very day the government shutdown continues is another day that Congress postpones solving another problem with far greater potential hazards for the economy: The debt ceiling.
Unlike the shutdown, which analysts estimate will take a 0.2 percentage point chunk out of the GDP for each week it goes on (or less, now that furloughed workers will likely receive back pay), failure to raise the debt ceiling could result in a true financial catastrophe.
The debt ceiling is the highest amount of money the U.S. government is legally allowed to borrow to pay back its creditors for bills. Uncle Sam borrows money to pay interest on the national debt, Social Security and Medicare benefits, and a lot more. Failure to reach a debt-ceiling agreement in 2011 resulted in S&P downgrading the U.S.'s credit rating — causing "a clear and deep dent in U.S. economic and market data," said Matt Phillips at Quartz.
Economists say this time could be even worse. A sampling of terrifying prophecies:
Prepare for a "financial apocalypse," says Yalman Onaran at Bloomberg.
Failure by the world's largest borrower to pay its debt — unprecedented in modern history — will devastate stock markets from Brazil to Zurich, halt a $5 trillion lending mechanism for investors who rely on Treasuries, blow up borrowing costs for billions of people and companies, ravage the dollar and throw the U.S. and world economies into a recession that probably would become a depression. Among the dozens of money managers, economists, bankers, traders, and former government officials interviewed for this story, few view a U.S. default as anything but a financial apocalypse. [Bloomberg]
You should find the prospect of a debt default "terrifying," says Matt Yglesias at Slate.
Nobody really knows what will happen if we breach the debt ceiling because it's never happened before. And everyone worries that it will be awful because nobody's created any legal provision for not making it awful...
A debt ceiling breach... is completely unprecedented. There's no guarantee that it'll lead to a worldwide financial panic and a massive global depression, but there's honestly no guarantee that it won't. Nobody knows what will happen, and you should find that prospect terrifying. [Slate]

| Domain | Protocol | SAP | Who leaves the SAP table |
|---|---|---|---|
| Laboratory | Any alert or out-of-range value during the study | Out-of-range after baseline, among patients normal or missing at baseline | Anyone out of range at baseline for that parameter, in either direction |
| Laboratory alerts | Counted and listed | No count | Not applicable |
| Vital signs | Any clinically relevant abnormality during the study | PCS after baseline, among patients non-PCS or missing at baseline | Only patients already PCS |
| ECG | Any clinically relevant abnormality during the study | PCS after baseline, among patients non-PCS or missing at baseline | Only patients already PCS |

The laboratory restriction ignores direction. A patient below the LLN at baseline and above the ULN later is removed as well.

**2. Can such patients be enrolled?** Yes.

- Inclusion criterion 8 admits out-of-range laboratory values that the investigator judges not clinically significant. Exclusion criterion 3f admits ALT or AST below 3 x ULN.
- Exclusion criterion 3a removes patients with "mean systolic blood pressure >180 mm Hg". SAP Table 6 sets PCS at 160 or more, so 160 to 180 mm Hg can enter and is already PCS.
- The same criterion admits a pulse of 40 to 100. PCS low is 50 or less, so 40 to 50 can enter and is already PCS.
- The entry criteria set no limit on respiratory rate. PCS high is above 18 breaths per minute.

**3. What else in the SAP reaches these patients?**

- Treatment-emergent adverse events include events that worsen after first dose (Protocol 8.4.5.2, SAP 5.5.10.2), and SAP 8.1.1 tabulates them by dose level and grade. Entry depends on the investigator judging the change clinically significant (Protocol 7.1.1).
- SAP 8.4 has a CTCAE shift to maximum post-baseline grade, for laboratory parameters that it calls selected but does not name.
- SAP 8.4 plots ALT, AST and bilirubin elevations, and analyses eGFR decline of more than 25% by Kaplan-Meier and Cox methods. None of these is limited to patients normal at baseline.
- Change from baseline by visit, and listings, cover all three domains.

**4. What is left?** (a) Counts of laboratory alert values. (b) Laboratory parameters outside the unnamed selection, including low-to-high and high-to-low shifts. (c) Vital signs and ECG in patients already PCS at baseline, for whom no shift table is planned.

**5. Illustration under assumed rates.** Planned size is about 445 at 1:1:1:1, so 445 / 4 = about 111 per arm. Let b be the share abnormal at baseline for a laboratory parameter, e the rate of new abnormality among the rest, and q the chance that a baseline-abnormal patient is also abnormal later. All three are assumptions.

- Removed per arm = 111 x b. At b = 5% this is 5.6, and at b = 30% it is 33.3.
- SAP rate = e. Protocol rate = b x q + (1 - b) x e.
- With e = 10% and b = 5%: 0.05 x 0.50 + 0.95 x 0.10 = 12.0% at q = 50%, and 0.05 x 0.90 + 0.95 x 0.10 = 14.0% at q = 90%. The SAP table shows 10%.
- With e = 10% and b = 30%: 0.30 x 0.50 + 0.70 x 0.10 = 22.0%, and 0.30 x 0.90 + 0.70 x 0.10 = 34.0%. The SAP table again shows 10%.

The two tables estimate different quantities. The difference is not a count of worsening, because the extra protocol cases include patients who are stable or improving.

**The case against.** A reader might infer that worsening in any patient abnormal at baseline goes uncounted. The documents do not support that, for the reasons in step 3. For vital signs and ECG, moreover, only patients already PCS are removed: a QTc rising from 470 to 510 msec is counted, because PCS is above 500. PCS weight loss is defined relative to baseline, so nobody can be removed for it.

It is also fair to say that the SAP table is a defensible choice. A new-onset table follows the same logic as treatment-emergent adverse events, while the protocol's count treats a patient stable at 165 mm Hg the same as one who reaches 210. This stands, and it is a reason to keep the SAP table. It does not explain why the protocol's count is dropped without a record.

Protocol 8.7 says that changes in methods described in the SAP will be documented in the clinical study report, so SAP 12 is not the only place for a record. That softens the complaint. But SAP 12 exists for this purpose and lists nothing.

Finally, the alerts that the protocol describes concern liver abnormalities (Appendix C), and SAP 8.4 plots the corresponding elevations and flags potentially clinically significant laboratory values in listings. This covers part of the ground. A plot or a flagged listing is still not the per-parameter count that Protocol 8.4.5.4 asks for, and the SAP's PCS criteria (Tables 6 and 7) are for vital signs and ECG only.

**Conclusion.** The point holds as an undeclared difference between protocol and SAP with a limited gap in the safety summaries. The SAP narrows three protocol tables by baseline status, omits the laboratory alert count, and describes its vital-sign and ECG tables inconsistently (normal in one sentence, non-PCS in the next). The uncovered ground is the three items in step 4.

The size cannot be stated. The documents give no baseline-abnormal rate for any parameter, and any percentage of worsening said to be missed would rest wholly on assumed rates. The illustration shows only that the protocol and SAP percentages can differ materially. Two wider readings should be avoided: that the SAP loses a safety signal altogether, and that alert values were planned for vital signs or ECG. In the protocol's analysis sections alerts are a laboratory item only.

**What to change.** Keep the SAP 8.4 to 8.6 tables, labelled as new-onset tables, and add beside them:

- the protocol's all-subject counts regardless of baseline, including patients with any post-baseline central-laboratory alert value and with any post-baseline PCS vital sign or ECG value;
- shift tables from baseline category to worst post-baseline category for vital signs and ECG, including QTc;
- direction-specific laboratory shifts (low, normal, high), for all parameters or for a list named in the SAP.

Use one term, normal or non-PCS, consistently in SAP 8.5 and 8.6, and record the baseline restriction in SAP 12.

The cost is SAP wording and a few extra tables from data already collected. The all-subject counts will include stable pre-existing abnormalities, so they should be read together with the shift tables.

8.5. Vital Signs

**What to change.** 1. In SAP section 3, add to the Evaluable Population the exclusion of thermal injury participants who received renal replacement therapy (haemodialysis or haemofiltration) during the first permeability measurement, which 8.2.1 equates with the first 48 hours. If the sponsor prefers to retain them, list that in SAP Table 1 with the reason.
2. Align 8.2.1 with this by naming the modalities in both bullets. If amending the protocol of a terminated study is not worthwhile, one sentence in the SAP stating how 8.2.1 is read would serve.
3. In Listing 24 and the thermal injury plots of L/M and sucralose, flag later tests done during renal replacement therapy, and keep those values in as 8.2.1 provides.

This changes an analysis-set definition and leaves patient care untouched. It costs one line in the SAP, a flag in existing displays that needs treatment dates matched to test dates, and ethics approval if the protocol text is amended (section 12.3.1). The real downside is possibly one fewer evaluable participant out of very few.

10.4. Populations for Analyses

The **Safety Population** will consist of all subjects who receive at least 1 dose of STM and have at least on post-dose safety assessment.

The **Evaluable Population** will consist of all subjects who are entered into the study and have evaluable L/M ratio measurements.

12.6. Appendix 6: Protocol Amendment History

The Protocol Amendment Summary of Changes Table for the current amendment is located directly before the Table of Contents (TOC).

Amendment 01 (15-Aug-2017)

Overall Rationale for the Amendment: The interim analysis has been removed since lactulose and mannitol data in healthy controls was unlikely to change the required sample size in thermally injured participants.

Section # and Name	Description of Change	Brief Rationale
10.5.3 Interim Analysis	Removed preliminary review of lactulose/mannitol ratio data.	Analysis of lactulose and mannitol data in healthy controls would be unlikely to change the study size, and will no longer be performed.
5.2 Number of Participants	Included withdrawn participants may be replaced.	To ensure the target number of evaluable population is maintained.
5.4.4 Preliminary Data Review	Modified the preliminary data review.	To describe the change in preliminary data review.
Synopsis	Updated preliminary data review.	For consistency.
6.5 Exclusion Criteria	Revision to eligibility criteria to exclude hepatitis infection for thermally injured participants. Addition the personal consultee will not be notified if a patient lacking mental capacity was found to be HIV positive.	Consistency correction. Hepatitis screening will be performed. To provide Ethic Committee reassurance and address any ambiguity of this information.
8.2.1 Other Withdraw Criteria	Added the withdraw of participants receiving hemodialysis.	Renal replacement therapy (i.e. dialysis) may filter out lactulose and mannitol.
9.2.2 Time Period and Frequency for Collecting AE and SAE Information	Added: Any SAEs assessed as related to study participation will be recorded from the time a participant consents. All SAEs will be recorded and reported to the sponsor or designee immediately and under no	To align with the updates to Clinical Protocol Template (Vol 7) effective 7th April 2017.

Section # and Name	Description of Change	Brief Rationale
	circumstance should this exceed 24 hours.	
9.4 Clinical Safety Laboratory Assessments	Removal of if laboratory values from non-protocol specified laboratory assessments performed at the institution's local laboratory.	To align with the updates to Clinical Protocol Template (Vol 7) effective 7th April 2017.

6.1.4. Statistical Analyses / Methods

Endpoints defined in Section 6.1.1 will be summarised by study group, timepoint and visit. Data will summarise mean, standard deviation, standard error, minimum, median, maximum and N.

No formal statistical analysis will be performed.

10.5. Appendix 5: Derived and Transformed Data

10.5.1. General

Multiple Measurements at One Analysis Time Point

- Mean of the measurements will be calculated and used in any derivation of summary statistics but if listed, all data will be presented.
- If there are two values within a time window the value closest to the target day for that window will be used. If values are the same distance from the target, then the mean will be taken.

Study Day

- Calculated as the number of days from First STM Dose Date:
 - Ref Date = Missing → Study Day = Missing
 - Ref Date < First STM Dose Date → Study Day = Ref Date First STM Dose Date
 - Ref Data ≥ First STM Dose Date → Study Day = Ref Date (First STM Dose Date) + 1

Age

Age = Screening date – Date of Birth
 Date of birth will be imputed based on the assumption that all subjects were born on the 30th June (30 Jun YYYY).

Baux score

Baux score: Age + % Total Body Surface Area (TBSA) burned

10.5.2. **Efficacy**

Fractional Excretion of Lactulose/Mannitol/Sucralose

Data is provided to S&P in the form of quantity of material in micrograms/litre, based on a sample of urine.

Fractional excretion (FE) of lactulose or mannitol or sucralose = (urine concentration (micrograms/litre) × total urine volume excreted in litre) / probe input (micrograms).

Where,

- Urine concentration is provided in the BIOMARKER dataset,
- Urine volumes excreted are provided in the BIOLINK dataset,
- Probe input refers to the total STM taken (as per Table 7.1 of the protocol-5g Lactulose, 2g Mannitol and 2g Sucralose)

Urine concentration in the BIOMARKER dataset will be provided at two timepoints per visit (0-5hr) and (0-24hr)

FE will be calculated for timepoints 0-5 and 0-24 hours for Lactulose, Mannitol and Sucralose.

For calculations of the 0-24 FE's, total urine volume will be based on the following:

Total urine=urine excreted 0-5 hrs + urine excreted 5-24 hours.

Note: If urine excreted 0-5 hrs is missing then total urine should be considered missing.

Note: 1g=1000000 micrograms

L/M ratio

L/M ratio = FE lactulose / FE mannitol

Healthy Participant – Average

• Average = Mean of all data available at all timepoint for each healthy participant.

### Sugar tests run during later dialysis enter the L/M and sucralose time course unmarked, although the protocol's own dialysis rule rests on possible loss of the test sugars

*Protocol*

Mark my words, says economist Justin Wolfers: This would plunge the U.S. into a recession.
If you hit the debt ceiling, then you can't borrow any more money, which means you've got to bring the budget deficit down to zero immediately. It's currently four percent of GDP. So this would cause a huge fiscal contraction if the debt ceiling limit wasn't raised for a persistent period. Big enough that I can be absolutely confident it would plunge the U.S. into recession. [ABC]
Expect "chaos unlike anything anybody has seen before," warns Arizona State professor Dennis Hoffman.
If U.S. credit faltered, lenders around the world would think twice about making loans, including the ones companies rely on to make payroll every week.
"This would be a financial collapse and chaos unlike anything anybody has seen before," Hoffman said. "It's unthinkable." [AZ Central]
Here's the scariest thing, says Derek Thompson at The Atlantic: No one knows how bad it will be.
The truly scary thing about going over the debt cliff isn't what we think will happen — a scramble to prioritize payments, delayed checks to groups like veterans and senior citizens, and angry, confused investors.
The truly scary thing is that we actually have no idea what will happen. We don't know if it's even possible for the government to prioritize payments to millions of different clients. Households, businesses, and investors don't know how long they'll have to wait for their money, whether it's a defense contract deal, a doctor's reimbursement, or a Social Security check. And nobody will know how long the nightmare will go on. [The Atlantic]
And a counterpoint (sort of), from Warren Buffet.
Last week, the legendary investor told Squawk Box that if Democrats and Republicans fail to reach an agreement in time, that would be "pretty damn dumb." But he doesn't see that happening. "The market is not gonna fall apart, because [investors] expect Washington will only act irrationally for a certain length of time," he said.
We'll have to see.
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